Joplin, Missouri is a war zone right now.
The tornado that leveled much of the city is legend. Homes and businesses were wiped off the face of the earth. Over 116 lives were lost at last count.
This is no laughing matter.
As you may know, I work for a not-for-profit whose main goal is to help needy, hurting people. The people of Joplin fall into this category in spades. And as such, my employer has been receiving calls from the general public with offers to help.
Let me say this: The outpouring of love and support from people of all walks of life comes through more than the average Joe will ever know during times like this. It actually makes me weep with joy to see how much people CAN care for each other.
But then, as always, there is the flip side of things.
During any disaster situation, not-for-profits will ALWAYS ask that the public support the efforts with monetary gifts first. Not clothing, food, bottled water, ice, or assistance. At the beginning of a disaster we need money.
Disasters cost a lot of money. Not only in equipment needed for rescue and recovery, but food, shelter, and a new start for the people who have lost homes and loved ones. There are uncovered medical costs. There are funeral expenses. There are those who were uninsured. All of this takes money to provide. And although donations of physical items are things you think we may need, you'd be wrong.
Imagine trying to get a truckload of miscellaneous items that a group of well-meaning people have collected actually transported into a disaster zone. The roads are probably blocked, power lines are down, there is danger everywhere. Rescue efforts are underway for those who can be rescued. Recovery efforts are underway for those who cannot. Emergency personnel cover the area, and survivors are taken to shelters and hotels in outlying areas.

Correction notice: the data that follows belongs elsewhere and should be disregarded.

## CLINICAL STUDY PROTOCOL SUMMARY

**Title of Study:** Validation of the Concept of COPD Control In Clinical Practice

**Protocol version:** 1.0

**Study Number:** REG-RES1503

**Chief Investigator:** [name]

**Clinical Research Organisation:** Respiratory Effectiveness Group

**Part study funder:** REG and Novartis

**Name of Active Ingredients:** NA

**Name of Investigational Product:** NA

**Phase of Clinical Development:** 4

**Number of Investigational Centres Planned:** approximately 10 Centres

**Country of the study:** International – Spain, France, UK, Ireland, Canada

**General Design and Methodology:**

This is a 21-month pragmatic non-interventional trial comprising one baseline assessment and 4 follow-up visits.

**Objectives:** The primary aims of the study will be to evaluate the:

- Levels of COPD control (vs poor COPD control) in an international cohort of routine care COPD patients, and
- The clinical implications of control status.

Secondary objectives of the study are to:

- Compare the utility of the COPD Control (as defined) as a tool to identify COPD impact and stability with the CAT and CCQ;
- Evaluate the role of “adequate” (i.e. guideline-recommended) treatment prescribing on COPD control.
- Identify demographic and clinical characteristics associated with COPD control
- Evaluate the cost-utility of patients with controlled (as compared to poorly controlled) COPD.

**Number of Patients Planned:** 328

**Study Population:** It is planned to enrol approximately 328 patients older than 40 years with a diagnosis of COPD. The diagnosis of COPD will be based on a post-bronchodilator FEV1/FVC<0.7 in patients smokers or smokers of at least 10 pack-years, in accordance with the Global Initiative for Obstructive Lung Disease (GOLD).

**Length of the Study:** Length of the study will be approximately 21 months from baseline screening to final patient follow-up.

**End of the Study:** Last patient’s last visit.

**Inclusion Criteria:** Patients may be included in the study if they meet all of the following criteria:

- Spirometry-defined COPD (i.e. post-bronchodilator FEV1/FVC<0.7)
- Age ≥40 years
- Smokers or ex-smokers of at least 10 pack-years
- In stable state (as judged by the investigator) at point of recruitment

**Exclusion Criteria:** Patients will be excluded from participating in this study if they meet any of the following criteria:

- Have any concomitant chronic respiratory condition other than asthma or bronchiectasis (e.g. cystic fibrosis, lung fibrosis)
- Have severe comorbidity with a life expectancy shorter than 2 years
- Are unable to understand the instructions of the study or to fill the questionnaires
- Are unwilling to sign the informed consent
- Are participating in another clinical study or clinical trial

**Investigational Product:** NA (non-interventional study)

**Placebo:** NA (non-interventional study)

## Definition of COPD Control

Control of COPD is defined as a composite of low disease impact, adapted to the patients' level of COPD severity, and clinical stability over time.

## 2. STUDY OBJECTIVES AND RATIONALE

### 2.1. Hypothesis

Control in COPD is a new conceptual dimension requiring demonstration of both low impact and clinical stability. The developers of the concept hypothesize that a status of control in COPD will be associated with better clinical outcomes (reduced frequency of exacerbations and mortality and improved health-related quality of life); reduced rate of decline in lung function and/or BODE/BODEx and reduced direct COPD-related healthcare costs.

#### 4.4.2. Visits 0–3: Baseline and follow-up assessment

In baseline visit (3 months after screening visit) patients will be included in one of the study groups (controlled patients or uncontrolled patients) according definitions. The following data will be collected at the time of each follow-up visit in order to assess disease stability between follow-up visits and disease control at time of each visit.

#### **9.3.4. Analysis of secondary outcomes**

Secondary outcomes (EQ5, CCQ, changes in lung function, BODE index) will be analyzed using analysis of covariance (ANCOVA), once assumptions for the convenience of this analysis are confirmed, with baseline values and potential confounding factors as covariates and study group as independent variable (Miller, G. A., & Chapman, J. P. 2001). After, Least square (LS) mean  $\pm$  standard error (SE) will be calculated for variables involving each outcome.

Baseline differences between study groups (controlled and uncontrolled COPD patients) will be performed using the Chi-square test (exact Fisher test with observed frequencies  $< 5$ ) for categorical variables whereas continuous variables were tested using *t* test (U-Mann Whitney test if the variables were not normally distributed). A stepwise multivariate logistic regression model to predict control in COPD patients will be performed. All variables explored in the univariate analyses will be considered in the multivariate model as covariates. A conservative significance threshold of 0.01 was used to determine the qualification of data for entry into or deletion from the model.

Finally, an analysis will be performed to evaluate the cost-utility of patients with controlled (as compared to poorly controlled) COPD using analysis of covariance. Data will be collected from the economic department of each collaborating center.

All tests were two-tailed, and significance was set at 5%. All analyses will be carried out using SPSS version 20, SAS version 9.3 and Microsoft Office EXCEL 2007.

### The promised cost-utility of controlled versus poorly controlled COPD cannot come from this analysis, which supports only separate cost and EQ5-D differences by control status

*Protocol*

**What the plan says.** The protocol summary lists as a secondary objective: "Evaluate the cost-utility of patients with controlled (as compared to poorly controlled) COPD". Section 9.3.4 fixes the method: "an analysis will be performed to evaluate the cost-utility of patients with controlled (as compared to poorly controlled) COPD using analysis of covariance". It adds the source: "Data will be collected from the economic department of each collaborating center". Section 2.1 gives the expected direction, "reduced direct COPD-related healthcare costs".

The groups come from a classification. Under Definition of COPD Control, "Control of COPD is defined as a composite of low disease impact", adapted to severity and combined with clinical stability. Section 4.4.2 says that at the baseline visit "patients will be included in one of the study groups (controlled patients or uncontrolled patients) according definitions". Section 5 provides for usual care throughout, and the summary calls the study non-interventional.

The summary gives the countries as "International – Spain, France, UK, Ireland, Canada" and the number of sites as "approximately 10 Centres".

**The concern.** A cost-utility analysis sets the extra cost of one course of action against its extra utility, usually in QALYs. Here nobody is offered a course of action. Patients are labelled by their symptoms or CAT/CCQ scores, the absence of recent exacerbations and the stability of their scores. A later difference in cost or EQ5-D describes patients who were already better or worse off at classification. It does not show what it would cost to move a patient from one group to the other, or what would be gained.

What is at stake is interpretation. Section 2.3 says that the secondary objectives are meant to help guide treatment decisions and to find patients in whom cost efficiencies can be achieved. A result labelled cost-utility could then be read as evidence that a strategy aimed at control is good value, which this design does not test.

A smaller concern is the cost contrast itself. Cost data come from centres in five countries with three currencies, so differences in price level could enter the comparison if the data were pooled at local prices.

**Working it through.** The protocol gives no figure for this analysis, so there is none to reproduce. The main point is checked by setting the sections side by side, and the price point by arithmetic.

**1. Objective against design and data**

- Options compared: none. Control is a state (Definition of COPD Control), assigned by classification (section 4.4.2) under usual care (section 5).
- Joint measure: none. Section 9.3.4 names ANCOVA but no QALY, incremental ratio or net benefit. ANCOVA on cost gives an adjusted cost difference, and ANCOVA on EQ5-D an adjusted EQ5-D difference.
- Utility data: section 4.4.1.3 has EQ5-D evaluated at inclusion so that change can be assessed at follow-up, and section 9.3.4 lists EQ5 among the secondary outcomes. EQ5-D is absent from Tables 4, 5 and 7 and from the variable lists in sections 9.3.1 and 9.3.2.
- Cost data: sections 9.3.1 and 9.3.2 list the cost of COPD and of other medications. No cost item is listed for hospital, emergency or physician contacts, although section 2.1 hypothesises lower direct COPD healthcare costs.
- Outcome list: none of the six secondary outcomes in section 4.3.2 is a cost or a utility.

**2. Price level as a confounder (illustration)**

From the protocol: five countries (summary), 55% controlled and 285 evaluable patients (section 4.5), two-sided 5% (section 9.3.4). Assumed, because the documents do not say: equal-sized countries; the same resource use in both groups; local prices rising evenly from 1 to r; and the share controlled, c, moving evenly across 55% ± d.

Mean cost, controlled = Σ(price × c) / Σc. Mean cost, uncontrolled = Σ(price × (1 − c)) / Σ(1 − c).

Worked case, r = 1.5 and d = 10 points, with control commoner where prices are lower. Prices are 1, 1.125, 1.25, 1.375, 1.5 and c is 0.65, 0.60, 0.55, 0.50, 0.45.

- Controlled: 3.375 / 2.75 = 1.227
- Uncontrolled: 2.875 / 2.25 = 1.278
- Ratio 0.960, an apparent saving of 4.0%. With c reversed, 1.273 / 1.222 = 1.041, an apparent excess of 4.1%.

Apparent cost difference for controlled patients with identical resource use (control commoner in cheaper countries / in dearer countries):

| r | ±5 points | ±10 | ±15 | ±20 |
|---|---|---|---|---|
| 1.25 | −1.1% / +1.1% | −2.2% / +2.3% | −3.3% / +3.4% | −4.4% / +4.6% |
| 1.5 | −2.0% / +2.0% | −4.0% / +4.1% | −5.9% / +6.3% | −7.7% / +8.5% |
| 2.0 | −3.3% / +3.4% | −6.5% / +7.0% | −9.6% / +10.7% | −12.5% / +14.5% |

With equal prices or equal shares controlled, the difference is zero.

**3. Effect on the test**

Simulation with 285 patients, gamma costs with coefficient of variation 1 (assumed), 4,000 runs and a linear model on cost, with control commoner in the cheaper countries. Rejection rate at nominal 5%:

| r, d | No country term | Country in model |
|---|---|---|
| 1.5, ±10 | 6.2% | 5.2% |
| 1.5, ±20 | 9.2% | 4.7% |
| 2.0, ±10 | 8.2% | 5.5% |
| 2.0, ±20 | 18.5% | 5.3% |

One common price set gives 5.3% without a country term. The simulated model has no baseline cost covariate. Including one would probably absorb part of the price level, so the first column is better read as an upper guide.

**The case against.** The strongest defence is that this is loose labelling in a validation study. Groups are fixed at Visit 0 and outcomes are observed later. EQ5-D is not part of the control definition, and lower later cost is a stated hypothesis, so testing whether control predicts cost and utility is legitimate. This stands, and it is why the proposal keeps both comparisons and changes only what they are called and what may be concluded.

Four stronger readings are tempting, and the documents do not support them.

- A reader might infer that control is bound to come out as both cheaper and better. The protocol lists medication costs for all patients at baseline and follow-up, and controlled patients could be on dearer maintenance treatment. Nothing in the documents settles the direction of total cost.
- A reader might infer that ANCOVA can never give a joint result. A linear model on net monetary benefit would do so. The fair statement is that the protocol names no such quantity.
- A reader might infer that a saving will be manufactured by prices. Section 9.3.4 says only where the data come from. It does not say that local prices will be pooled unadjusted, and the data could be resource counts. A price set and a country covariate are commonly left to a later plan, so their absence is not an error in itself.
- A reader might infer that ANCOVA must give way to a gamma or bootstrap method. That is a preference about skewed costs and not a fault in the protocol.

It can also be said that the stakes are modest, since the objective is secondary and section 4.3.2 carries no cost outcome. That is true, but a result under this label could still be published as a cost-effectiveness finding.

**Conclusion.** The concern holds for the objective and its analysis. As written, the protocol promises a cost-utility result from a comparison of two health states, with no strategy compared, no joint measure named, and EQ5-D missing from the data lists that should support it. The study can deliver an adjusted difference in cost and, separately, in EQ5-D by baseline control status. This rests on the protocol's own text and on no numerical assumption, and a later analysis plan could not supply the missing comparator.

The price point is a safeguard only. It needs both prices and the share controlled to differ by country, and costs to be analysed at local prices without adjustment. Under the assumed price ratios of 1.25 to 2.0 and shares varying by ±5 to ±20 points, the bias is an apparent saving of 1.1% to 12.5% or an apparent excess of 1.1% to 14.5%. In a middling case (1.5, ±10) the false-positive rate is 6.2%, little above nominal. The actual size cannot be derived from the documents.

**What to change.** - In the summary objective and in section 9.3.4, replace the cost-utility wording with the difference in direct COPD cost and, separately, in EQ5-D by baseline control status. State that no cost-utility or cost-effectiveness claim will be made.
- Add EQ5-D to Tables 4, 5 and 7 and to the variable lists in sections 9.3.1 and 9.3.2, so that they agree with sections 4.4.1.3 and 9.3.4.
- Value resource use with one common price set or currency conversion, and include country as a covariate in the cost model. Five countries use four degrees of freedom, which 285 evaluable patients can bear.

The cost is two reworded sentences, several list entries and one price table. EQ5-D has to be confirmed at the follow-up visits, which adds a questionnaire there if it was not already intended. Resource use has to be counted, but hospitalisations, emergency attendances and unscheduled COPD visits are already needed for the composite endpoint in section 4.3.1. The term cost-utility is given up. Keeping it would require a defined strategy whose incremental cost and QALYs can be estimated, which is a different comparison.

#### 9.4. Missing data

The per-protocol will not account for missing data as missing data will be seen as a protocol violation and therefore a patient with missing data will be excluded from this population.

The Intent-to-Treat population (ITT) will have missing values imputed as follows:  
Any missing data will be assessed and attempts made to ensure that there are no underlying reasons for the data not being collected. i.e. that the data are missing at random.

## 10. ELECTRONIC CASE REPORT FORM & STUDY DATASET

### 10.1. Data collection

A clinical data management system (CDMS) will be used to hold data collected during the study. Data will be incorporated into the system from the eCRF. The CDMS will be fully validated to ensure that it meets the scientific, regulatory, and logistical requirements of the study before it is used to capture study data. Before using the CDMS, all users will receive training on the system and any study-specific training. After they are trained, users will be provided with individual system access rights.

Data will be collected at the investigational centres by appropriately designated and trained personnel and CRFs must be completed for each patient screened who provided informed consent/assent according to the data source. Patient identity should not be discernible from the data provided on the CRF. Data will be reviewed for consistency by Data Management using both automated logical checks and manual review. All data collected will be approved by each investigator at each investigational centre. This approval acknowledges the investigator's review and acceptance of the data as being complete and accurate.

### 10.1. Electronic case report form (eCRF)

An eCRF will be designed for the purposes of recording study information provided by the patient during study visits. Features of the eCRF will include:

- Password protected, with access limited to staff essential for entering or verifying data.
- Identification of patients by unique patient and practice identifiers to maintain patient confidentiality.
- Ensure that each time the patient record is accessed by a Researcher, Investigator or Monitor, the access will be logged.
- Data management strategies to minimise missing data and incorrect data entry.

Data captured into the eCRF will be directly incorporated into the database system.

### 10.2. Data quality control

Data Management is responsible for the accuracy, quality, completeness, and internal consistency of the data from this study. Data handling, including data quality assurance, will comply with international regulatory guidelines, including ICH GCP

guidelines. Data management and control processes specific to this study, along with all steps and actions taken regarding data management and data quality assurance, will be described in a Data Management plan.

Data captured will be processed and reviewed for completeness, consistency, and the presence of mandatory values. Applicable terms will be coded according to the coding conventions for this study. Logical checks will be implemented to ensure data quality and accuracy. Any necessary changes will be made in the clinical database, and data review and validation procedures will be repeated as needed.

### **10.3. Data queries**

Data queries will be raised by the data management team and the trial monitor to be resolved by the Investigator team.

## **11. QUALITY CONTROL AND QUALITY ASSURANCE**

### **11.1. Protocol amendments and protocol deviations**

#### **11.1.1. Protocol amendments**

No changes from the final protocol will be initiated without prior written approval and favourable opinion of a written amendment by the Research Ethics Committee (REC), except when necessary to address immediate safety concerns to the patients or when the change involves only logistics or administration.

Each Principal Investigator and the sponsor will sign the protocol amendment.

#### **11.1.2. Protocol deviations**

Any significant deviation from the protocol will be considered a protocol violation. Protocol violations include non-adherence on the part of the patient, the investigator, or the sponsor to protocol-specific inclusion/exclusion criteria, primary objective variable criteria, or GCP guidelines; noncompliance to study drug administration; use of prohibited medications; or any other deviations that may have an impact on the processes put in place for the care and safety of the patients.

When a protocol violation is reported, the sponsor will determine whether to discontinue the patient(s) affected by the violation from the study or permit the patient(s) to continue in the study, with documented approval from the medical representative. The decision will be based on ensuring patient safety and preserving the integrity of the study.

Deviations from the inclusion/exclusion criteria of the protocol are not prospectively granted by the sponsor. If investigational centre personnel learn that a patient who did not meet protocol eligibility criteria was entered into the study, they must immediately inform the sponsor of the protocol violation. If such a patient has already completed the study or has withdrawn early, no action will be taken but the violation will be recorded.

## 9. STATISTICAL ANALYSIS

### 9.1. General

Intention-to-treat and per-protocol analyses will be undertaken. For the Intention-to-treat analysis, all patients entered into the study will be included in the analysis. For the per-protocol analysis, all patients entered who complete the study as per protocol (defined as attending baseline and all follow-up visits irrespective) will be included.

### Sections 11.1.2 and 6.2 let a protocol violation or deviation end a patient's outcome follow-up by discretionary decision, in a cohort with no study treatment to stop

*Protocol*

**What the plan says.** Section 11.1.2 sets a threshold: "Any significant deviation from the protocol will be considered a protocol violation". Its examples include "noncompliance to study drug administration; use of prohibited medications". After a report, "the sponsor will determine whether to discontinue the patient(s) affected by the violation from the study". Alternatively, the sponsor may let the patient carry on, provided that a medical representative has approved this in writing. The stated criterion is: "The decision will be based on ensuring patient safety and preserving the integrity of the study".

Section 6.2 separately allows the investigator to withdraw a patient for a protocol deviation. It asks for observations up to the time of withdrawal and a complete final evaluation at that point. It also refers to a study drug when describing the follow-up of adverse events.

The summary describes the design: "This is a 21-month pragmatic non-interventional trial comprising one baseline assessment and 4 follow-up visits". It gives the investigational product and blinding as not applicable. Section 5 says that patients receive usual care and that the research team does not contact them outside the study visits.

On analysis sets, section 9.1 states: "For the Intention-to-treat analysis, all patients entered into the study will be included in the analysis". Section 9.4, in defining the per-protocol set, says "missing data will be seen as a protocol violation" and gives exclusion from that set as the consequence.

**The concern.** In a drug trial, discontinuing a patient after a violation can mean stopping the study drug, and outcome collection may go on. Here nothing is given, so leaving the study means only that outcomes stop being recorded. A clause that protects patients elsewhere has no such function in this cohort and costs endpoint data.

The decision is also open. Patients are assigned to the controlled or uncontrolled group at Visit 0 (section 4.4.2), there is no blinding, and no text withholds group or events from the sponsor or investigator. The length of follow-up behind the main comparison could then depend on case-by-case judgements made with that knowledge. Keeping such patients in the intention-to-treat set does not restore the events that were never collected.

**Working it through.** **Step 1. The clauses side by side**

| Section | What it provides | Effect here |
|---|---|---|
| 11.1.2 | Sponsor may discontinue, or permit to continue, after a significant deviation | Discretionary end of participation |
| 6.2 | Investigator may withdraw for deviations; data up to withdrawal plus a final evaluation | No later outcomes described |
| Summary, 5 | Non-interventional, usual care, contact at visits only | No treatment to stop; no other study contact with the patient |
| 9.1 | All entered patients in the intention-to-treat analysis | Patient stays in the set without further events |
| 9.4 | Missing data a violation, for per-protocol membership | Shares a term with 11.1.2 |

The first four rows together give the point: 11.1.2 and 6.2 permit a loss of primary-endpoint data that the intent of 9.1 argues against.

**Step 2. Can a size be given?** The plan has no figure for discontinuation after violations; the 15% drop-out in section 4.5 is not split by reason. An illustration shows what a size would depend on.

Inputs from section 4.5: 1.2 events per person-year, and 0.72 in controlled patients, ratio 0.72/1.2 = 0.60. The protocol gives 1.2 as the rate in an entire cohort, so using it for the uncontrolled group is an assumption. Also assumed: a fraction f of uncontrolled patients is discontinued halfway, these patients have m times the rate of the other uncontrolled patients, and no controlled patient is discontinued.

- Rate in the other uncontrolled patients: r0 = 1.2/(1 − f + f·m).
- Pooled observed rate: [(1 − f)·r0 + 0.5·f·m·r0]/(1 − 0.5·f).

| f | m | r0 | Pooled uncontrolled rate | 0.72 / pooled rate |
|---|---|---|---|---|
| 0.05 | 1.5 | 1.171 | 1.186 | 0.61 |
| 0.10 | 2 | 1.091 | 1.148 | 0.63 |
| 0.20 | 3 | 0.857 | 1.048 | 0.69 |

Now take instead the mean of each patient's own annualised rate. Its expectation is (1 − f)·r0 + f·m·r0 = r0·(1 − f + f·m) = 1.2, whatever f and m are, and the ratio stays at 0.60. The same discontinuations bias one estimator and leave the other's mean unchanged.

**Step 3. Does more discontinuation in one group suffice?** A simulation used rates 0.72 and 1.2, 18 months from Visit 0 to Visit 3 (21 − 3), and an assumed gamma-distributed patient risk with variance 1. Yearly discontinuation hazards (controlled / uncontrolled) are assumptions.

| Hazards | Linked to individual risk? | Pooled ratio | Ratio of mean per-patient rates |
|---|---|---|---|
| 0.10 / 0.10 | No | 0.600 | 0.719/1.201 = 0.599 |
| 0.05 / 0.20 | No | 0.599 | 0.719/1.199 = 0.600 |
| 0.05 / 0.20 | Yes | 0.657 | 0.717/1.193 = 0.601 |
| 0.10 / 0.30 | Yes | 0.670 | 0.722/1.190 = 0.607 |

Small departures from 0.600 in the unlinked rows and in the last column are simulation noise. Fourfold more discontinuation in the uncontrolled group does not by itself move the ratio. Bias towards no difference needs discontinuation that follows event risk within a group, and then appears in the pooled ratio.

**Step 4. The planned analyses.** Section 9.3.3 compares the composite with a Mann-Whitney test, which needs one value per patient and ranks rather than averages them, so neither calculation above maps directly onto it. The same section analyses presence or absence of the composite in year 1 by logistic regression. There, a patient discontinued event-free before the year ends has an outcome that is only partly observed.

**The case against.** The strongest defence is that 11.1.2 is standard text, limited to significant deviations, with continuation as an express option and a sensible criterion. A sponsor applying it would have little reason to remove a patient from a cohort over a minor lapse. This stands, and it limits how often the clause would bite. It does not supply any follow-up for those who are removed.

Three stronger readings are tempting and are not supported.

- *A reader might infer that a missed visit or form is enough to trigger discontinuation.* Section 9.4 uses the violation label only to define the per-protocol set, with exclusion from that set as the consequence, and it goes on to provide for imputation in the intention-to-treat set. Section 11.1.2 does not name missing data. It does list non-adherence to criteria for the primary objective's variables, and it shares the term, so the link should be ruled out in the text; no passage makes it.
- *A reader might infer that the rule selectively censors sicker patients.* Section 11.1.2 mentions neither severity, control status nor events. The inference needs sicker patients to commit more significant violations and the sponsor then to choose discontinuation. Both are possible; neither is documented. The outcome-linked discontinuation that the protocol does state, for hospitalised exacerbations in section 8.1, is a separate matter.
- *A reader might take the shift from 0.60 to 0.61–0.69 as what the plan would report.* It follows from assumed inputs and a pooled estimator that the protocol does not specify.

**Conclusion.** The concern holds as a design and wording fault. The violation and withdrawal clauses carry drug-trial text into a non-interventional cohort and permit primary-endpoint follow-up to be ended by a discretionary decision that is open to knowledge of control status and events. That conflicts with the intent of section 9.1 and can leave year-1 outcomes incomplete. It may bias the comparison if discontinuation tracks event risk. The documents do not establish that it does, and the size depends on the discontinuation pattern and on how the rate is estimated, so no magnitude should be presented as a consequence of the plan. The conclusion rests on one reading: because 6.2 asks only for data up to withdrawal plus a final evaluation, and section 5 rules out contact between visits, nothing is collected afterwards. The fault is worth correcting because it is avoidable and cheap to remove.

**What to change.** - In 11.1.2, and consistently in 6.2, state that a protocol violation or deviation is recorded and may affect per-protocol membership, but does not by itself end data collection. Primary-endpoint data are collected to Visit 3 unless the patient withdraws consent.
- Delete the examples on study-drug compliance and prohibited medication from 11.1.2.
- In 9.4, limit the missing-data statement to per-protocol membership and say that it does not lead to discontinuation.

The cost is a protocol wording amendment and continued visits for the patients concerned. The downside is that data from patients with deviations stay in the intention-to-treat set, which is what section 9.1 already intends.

The last thing needed at that crucial time is a collection of unrelated canned goods or clothing someone was going to sell at a garage sale.
I'm not trying to be trite or ungrateful here. Truly. I'm trying to let you know where you can best contribute assistance. Believe me, I appreciate each call we get from people who want to help others!
And yet, when these well-meaning people call to tell you they're planning a clothing/canned goods/bottled water/toilet paper drive and you try to explain exactly why, although you so appreciate their help, it would be so much better if they'd just take up a collection of MONEY to send to the area so that necessities could be purchased close by and not have to be hauled in at great cost and risk of life and limb and be there WHEN they are able to be used and be WHAT IS ACTUALLY NEEDED, the same people tend to get very huffy and think we're just trying to fleece them for dollars to spend on new electronics and the latest in office furniture and high salaries rather than having it go to said disaster in the first place.
Which I can assure you is TOTALLY NOT THE CASE.
Yes, as management I have a cell phone. It does not even have texting as an option. I don't have internet on my phone. I use it for PHONE CALLS. Imagine that. People in my office building are sitting in chairs that are twenty years old. The backs of the side chairs we use for our conference tables have faded from pink to gray, but they're still serviceable, so we still use them. And I can assure you that my salary is on the low end of the totem pole.
We serve PEOPLE, not ourselves.
I took a phone call from a lady (bless her heart) who wanted to help. She said, "I was going to have a garage sale, but I'd rather donate all the stuff to the people in Joplin instead." I thanked her, then politely suggested she go ahead and have the garage sale and donate the MONEY to the people in Joplin instead of the stuff.
Please, listen to those who know before trying to help, and don't be offended if our version of "help" isn't your version of "help." We appreciate what you want to do, but we've been in the business for a long time and we know our stuff. Please help in ways that will truly count!